04/25/2012 07:30 pm ET Updated Apr 25, 2012

Fired Morgan Stanley Executive Charged In China Bribery

A former Morgan Stanley executive was charged with bribery Wednesday in a Securities and Exchange Commission civil complaint that says he steered nearly $2 million to himself, a lawyer and a Chinese official.

Garth R. Peterson, a managing director in the firm's real estate investment and fund advisory business until he was fired in 2008, was charged with violating the Foreign Corrupt Practices Act and securities laws for investment advisors.

Peterson disguised payments of at least $1.8 million as finder's fees owned by Morgan Stanley funds in China, the SEC said. The money actually went into his own pocket and to the unnamed chairman of a state-owned Chinese company called Yongye Enterprise Co., according to the SEC. Peterson also arranged for a Morgan Stanley fund to sell a valuable piece of Shangai real estate to himself, the unnamed Yongye official and an unnamed Canadian attorney, the SEC said, without telling Morgan Stanley he was on both the buyer and seller side of the deal.

Peterson joined Morgan in 2002, according to the complaint, filed in U.S. District Court in the Eastern District of New York, and is alleged to have engaged in the bribery from around 2004 to 2007. Morgan Stanley wasn't implicated in Peterson's alleged scheme, the SEC said. The SEC said it sent Peterson 35 "compliance reminders," which he ignored. Morgan Stanley fired Peterson for Foreign Corrupt Practices Act violations in 2008, according to the SEC.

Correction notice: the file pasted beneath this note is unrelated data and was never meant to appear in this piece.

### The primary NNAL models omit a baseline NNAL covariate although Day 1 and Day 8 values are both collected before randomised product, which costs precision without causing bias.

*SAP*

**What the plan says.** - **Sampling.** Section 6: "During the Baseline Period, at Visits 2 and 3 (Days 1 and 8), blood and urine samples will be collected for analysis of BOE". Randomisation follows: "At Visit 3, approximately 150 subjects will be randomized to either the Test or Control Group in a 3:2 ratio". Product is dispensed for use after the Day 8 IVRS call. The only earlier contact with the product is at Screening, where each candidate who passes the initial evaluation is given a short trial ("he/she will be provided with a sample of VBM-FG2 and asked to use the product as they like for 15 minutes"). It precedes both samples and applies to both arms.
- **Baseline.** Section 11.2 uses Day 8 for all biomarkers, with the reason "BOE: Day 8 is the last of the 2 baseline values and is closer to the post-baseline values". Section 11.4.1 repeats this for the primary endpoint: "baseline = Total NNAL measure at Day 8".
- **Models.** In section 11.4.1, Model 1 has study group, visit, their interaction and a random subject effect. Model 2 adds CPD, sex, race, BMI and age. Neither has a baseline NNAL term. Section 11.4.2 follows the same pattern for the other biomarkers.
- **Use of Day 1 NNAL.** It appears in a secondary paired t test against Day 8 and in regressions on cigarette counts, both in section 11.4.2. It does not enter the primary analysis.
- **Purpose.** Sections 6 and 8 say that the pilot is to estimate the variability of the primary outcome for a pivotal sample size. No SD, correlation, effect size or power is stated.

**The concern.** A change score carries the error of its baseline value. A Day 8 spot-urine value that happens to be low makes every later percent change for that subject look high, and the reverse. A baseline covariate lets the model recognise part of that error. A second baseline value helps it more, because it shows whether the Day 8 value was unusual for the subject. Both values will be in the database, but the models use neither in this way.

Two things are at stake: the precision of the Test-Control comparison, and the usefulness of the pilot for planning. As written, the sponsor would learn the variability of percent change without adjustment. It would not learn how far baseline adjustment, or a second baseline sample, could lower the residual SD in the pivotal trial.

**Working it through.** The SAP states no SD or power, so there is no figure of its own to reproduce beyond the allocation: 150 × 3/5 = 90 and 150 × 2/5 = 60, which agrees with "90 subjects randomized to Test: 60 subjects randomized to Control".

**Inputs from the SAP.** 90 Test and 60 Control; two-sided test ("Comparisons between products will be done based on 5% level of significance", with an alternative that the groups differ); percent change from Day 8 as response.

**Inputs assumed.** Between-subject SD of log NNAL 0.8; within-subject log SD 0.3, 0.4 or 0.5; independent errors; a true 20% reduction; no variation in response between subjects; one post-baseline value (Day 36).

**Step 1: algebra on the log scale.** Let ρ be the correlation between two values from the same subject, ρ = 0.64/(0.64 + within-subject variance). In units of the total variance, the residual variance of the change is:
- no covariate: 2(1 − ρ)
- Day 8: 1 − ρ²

Morgan Stanley did not immediately return a request for comment.

Peterson has already settled the SEC charges, agreeing to pay $250,000 and to relinquish his financial interest in the Shanghai real estate. The Department of Justice has also filed a criminal case against Peterson, according to the SEC.

The bribery charge comes as Walmart battles allegations that its own company executives engaged in widespread bribery of local officials in Mexico. On Wednesday, a Walmart shareholder sued the company's board of directors and several officers over the bribery allegations. At the same time, two U.S. congressman reportedly investigating the Walmart scandal have said that they plan to probe the extent to which the retail giant lobbied for changes to the Foreign Corrupt Practices Act.